But what they wrote was not a run of the mill at all. It was actually writing that challenged the reader and the public health audience to do better, to be inclusive, and to have Indigenous people as part of public health generally. So, yeah, it was… it’s really a challenging set of essays.

Julie Sutherland: Dr. Greenwood, the report emphasizes that a determinants of health framework facilitates a holistic view of public health for First Nations, Inuit, and Métis peoples. Can you tell listeners a bit about how the report’s contents support such a framework?

Dr. Margo Greenwood: I think it supports that type of framework in a number of ways. When we think about determinants of health, oftentimes I’ve been asked the question, what does that really mean? And I think the most simple and straightforward answer is, it’s all the things that impact our lives. So, for example, it’s the food we eat, the homes that we live in, whether we have access to healthcare services, or do we have access to education? Early childhood services, if we have families and young children? All of these kinds of things impact our lives. We often use the word holistic when we’re talking about this kind of approach because it’s all those things that impact us.

I think a determinants of health approach also helps to expose inequities that First Nations, Inuit, and Métis people experience every day in Canada. And I think it’s really important for that. The report itself, and the authors really, started to look at that approach and how can we create change in our lives? And so they really focused on things like self-determination, Indigenous knowledge, strengths-based approaches, and elements of resilience. We’ve been resilient people for hundreds of years, and so we have a lot of strengths to draw upon.

In the report itself, there’s a number of the chapters that do focus on self-determination. Self-determination is a theme for many of the chapters in the Visioning the Future document. And the three NIOs – the Assembly of First Nations, Inuit Tapiriit Kanatami, and Métis National Council – you can see that theme of distinctions-based approaches and self-determination woven throughout their writings.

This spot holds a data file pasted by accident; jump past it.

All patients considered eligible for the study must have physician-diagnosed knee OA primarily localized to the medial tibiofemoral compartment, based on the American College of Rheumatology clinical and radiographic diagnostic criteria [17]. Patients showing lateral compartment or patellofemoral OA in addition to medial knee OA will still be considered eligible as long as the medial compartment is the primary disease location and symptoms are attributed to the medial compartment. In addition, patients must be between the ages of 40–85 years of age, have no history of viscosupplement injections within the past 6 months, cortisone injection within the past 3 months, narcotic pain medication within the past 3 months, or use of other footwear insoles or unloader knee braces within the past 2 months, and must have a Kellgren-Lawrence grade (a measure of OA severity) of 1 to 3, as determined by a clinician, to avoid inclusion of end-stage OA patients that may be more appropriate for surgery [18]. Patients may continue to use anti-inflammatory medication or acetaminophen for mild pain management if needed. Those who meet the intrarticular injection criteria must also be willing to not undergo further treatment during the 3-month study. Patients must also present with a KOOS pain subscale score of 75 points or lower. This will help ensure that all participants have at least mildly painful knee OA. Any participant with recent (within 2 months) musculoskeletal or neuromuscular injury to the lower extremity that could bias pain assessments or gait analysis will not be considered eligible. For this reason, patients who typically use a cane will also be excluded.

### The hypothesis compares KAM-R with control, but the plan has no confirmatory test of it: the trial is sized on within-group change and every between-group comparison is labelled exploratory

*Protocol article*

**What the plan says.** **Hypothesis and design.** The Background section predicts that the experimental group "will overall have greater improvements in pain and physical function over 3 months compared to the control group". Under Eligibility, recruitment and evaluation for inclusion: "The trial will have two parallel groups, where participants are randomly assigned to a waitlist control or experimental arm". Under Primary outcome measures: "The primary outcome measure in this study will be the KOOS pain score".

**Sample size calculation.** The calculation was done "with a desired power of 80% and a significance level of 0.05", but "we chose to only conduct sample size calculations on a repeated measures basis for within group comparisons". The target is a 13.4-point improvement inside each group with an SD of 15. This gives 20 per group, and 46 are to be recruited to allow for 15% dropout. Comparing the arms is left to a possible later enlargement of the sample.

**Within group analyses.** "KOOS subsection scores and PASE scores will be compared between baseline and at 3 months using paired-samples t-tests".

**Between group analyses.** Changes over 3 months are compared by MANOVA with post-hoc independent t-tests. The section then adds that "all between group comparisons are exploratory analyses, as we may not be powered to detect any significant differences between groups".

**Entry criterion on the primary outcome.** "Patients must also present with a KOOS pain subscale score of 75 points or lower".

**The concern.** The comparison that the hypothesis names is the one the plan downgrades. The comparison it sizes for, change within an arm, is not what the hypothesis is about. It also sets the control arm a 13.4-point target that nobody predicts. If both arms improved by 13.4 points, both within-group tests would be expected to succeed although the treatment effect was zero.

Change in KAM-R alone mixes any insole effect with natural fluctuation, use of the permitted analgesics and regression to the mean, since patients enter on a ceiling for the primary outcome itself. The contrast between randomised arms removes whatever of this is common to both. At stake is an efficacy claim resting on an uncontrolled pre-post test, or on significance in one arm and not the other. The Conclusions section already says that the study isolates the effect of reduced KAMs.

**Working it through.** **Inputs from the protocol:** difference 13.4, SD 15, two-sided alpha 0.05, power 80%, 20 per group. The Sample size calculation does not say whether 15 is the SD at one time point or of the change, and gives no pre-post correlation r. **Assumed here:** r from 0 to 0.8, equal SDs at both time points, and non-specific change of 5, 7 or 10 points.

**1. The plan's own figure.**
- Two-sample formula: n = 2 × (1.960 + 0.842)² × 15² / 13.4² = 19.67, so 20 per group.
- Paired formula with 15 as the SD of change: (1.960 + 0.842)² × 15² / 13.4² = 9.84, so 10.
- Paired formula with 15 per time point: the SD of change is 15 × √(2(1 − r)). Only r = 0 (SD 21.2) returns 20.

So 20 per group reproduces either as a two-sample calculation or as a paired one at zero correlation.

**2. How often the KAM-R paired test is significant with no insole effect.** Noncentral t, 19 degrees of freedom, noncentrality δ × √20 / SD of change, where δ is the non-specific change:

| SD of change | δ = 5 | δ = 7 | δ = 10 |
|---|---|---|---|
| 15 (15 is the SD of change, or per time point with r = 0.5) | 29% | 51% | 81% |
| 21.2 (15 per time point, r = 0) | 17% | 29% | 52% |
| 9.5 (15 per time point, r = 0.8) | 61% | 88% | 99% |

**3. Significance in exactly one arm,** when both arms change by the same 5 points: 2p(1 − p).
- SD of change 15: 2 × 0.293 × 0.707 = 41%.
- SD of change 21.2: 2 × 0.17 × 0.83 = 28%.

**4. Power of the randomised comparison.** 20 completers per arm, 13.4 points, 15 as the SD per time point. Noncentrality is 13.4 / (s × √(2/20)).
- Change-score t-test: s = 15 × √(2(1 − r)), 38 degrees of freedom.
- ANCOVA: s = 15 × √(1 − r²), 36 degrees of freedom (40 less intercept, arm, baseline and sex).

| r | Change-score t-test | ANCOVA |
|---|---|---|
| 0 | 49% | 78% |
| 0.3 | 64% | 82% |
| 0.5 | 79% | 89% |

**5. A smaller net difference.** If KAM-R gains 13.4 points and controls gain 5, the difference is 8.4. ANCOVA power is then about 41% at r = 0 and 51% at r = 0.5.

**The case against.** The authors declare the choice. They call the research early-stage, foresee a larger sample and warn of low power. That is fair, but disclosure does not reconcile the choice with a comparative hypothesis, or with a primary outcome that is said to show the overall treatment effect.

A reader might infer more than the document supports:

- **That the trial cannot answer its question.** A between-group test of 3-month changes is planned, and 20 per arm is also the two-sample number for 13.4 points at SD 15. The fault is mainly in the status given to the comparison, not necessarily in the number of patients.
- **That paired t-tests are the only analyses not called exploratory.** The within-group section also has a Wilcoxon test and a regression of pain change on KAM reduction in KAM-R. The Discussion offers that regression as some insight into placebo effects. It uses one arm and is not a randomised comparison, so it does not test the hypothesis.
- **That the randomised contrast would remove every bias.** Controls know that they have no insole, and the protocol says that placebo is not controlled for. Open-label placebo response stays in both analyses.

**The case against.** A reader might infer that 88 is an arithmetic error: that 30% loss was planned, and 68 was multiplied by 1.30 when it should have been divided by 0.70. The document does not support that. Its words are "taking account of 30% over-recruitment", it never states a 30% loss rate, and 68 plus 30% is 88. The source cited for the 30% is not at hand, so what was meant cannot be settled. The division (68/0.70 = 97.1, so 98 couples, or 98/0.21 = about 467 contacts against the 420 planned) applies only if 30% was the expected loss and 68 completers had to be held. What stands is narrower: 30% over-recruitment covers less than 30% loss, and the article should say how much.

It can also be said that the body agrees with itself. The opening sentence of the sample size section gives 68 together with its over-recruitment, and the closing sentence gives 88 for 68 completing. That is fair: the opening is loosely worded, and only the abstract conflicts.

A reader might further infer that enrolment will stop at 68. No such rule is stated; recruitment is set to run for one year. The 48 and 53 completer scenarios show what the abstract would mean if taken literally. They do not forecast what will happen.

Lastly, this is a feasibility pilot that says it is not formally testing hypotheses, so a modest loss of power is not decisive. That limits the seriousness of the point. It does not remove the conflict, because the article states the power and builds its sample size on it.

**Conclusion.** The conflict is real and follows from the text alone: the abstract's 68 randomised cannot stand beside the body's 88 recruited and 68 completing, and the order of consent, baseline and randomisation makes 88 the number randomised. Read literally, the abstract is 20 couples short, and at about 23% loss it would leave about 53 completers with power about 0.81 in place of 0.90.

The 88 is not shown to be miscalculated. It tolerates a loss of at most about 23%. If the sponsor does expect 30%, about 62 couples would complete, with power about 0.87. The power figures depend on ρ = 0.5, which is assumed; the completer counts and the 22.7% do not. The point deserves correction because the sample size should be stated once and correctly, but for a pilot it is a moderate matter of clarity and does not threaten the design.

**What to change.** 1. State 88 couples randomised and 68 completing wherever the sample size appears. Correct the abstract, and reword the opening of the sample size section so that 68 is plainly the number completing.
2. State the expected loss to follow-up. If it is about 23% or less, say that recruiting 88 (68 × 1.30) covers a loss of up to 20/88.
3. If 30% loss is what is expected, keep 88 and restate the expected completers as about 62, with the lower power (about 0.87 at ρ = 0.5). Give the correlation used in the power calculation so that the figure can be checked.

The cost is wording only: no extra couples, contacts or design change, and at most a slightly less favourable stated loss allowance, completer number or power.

Other chapters also focus on self-determination for First Nations, Inuit, and Métis peoples, and in their look at the future of public health, for example, in Marcia Anderson’s writings, she contemplates self-determination, as does Shannon McDonald in her document around governance by First Nations and for First Nations. These are really important themes, especially when we look at the urban Indigenous population, so, First Nations, Inuit, and Métis people living in urban settings. There’s a phrase that Sarah Funnell uses in her writing and it’s… the phrase is “nothing about us, without us.” So again, another look at self-determination, and we really begin to look at that as we look at Danièle Behn Smith’s work around data and the self-determination over data. And her chapter, “The Grandmother’s Perspective,” it kind of warms your heart because it’s anchored, as all of these are anchored, in Indigenous values and Indigenous knowledges. I think that Janet Smiley’s chapter that we have also really builds on this theme as well, as she looks at assessment and responses to First Nations, Inuit, and Métis well-being. And she really does offer us a framework – features of what could be an ideal health assessment and response. These are really important as Indigenous people – First Nations, Inuit, and Métis people – strive for self-determination over their lives, and particularly in the public health sector.

The remainder of this document, in Visioning the Future, offers us some learning around some specific topics but also, while having all of these characteristics, really delve into the topic themselves. So, for example, racism, the impact of racism on our lives, on every dimension of Indigenous Peoples’ lives. It cannot be understated, if you will. Mental health, mental well-being, is really important, especially as we come out of COVID-19, we’re seeing it. It’s just glaringly apparent. And I think it’s that COVID has really exacerbated already existing realities for First Nations, Inuit, and Métis peoples in this area.

There’s also a really important chapter on infectious diseases that I think has long been a challenge for many people, but in particular for First Nations, Inuit, and Métis peoples. And I think that that section in the document really describes of some of those realities experienced by the people.

And finally, we cannot ever forget about the environment. Climate change right now is glaringly apparent, in front of everybody’s faces. The environment, the connection, spiritual connection to the land, our spiritual well-being, is based upon our connections and relationships to the land and all beings within that ecosystem.